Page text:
Just remember that whatever investing style you adopt will require patience and a willingness not to meddle. That’s easy to say but it’s actually much harder to do in practice. As experienced Foolish investors know, learning to sit on your hands is a skill that tends to be developed over time. 

In sum, probability suggests that playing the National Lottery religiously is not the best use of your cash. If you’re serious about growing wealthy, I’d ditch the bi-weekly draw.

It ‘could be you’…but it probably won’t be. 

Should you invest, the value of your investment may rise or fall and your capital is at risk. Before investing, your individual circumstances should be assessed. Consider taking independent financial advice.

Paul Summers has no position in any of the shares mentioned. The Motley Fool UK has no position in any of the shares mentioned. Views expressed on the companies mentioned in this article are those of the writer and therefore may differ from the official recommendations we make in our subscription services such as Share Advisor, Hidden Winners and Pro. Here at The Motley Fool we believe that considering a diverse range of insights makes us better investors.

More on Investing Articles

Close up of manual worker's equipment at construction site without people.
Investing Articles

Investing £14,708 in this FTSE 100 stock could earn me £1,000 per year in passive income

Is a CMA investigation into anticompetitive practices the cloud cover Stephen Wright needs to start buying shares in a FTSE…

Read more »

Investing Articles

Despite rising 152% in a year, is Rolls-Royce’s share price still a bargain?

While Rolls-Royce’s share price has shot up recently, it still looks very undervalued against its peers, and the business looks…

Read more »

Investing Articles

Could Nvidia stock be a bargain in plain sight?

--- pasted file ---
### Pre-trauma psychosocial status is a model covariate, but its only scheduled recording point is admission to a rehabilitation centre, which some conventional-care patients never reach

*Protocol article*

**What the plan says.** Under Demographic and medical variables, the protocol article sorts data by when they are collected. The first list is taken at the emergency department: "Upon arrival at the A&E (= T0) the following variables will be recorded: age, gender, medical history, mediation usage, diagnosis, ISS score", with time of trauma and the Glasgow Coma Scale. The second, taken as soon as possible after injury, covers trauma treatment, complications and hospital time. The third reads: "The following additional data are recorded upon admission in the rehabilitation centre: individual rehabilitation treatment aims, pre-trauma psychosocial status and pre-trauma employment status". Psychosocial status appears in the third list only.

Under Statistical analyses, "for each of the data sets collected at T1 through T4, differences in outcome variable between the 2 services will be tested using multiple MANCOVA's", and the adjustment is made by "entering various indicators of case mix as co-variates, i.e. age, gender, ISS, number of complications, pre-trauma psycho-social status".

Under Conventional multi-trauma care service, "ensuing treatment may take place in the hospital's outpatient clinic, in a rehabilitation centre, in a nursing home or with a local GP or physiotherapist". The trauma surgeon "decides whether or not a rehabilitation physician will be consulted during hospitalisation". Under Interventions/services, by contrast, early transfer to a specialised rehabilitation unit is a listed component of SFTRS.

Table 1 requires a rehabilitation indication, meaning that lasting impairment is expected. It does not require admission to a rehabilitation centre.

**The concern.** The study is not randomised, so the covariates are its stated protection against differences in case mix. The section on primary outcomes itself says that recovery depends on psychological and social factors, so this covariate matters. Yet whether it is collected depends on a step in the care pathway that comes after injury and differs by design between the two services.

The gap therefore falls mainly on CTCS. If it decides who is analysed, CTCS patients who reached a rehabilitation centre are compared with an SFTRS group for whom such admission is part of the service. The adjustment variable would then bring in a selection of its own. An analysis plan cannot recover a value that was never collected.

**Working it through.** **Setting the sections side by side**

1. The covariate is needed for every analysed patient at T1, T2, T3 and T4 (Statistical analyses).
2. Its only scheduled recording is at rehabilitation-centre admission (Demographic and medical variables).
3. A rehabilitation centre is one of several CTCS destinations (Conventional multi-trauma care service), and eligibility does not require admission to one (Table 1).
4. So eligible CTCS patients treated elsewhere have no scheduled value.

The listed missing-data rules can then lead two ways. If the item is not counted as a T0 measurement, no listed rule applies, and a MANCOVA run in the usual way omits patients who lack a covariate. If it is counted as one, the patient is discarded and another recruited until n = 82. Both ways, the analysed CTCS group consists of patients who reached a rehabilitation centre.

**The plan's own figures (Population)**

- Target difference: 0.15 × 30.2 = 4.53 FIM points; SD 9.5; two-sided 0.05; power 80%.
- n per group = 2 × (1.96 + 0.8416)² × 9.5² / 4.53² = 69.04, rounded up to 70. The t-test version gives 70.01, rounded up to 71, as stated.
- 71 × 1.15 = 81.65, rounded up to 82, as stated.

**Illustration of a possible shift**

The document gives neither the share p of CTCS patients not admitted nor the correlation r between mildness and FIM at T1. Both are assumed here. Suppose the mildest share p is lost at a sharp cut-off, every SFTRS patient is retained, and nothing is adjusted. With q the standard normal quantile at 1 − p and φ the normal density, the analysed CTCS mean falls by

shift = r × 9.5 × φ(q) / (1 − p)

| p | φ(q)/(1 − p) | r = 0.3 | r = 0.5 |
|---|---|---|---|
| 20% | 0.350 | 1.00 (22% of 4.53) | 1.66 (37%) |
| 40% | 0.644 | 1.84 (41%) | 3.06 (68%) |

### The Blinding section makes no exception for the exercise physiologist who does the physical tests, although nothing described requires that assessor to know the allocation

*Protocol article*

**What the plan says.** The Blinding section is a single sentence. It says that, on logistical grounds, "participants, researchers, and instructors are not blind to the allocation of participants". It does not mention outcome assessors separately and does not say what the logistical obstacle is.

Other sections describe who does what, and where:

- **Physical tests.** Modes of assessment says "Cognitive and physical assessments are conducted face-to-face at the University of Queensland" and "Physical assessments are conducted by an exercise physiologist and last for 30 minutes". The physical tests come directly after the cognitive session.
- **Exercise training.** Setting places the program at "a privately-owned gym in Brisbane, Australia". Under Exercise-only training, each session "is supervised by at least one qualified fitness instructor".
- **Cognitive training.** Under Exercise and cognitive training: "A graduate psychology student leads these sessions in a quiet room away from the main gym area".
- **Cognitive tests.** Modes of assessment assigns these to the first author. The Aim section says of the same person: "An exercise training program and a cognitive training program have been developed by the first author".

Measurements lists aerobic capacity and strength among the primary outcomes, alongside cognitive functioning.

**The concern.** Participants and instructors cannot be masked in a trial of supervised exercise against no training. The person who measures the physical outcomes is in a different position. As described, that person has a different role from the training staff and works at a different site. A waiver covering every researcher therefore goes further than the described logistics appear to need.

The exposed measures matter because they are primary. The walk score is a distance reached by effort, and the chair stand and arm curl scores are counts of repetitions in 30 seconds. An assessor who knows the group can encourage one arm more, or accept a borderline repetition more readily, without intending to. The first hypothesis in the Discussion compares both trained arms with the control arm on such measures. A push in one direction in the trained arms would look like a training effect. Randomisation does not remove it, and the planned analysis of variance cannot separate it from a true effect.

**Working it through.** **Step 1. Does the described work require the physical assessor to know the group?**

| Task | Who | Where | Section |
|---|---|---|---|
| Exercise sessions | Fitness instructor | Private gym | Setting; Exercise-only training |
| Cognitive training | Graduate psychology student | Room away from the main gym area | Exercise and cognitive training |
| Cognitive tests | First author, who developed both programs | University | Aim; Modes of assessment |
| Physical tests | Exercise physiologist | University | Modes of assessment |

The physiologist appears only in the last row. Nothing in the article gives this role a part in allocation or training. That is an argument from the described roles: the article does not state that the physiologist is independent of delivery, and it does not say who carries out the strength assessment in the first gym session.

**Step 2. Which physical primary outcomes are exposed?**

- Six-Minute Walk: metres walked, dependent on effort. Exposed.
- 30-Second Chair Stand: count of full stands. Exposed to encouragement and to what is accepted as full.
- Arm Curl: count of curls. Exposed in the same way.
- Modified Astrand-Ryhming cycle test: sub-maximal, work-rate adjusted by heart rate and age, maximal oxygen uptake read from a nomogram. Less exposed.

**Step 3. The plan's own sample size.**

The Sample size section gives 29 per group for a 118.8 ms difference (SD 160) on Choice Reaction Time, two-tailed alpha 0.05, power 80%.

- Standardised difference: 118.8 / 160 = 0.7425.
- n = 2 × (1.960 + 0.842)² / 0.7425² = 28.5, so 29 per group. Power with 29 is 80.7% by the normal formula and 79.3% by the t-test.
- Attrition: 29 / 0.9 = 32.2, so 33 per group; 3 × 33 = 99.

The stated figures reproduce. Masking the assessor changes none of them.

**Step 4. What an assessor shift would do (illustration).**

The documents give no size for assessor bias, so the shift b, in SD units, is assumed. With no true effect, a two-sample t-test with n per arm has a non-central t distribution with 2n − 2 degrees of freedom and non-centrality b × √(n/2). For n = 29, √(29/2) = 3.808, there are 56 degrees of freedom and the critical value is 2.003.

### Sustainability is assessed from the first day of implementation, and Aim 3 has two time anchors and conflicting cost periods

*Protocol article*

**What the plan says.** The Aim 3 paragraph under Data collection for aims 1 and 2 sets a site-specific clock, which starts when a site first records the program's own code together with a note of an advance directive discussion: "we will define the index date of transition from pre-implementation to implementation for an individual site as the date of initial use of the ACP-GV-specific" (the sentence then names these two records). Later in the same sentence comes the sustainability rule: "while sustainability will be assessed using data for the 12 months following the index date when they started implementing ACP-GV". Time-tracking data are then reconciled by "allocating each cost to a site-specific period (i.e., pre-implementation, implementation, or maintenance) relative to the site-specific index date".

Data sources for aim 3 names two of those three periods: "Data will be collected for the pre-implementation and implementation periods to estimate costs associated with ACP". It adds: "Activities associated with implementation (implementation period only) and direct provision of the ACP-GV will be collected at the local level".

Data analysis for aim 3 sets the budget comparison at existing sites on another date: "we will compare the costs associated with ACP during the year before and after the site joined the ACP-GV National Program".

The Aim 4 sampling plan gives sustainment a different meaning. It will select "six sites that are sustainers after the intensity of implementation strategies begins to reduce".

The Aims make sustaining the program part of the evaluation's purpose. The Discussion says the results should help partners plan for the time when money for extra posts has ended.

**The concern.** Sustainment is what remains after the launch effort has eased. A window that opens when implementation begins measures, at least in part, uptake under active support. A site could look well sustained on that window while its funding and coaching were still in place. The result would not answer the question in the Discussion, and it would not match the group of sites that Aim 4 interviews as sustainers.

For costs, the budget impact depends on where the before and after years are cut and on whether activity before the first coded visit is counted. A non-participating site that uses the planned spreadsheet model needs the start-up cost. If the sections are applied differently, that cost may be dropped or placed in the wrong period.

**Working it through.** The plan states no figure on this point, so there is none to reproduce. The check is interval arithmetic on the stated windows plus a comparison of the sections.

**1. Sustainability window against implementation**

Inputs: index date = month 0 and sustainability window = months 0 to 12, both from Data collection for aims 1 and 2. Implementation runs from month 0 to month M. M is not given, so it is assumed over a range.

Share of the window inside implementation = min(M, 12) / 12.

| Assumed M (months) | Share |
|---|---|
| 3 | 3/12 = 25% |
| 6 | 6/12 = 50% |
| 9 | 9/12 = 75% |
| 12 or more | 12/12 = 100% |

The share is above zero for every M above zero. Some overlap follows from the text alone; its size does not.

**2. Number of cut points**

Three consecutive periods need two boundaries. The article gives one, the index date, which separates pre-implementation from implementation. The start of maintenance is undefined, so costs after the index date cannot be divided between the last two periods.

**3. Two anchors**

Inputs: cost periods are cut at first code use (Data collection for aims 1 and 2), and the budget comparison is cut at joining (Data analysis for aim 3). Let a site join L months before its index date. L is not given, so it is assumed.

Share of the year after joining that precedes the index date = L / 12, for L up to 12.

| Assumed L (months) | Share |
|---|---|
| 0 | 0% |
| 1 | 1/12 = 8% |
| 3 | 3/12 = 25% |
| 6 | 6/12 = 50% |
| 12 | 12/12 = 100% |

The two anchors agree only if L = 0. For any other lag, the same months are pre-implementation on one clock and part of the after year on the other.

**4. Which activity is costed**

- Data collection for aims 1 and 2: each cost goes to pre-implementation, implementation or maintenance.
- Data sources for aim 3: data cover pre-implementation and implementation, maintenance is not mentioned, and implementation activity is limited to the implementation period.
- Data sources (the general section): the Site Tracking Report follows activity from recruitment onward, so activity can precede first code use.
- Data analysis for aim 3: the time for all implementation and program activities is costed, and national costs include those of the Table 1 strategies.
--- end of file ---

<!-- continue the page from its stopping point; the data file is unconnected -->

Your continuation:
Nvidia stock has surged 252% over the past 12 months, but that doesn't mean it's expensive. In fact, it may…

Read more »

Investing Articles

Here’s why I think the Vodafone share price should be 110% higher

Reflecting on speculation, our writer believes there’s a case to be made for the Vodafone share price being more than…

Read more »

A pastel colored growing graph with rising rocket.
Investing Articles

Is this dividend star also the best bargain in the FTSE 100?

This FTSE 100 stock pays a whopping 8%+ yield, looks very undervalued against its peers, and is set for stellar…

Read more »

Investing Articles

2 FTSE 100 stocks. One sublime, the other ridiculous

Our writer doesn’t understand the appeal of Ocado. But looking at the grocer’s latest results makes him see the attraction…

Read more »

Portrait of elderly man wearing white denim shirt and glasses looking up with hand on chin. Thoughtful senior entrepreneur, studio shot against grey background.
Investing Articles

Down 18% in a year, what’s next for the Greatland Gold (GGP) share price?

The Greatland Gold share price has disappointed over the past 12 months. Our writer asks whether the company’s latest update…

Read more »

Investor looking at stock graph on a tablet with their finger hovering over the Buy button
Investing Articles

With 30% annual returns for a decade, I’m buying this for my Stocks & Shares ISA

Oliver Rodzianko has been looking for a new investment for his Stocks and Shares ISA. Here's one he's decided is…

Read more »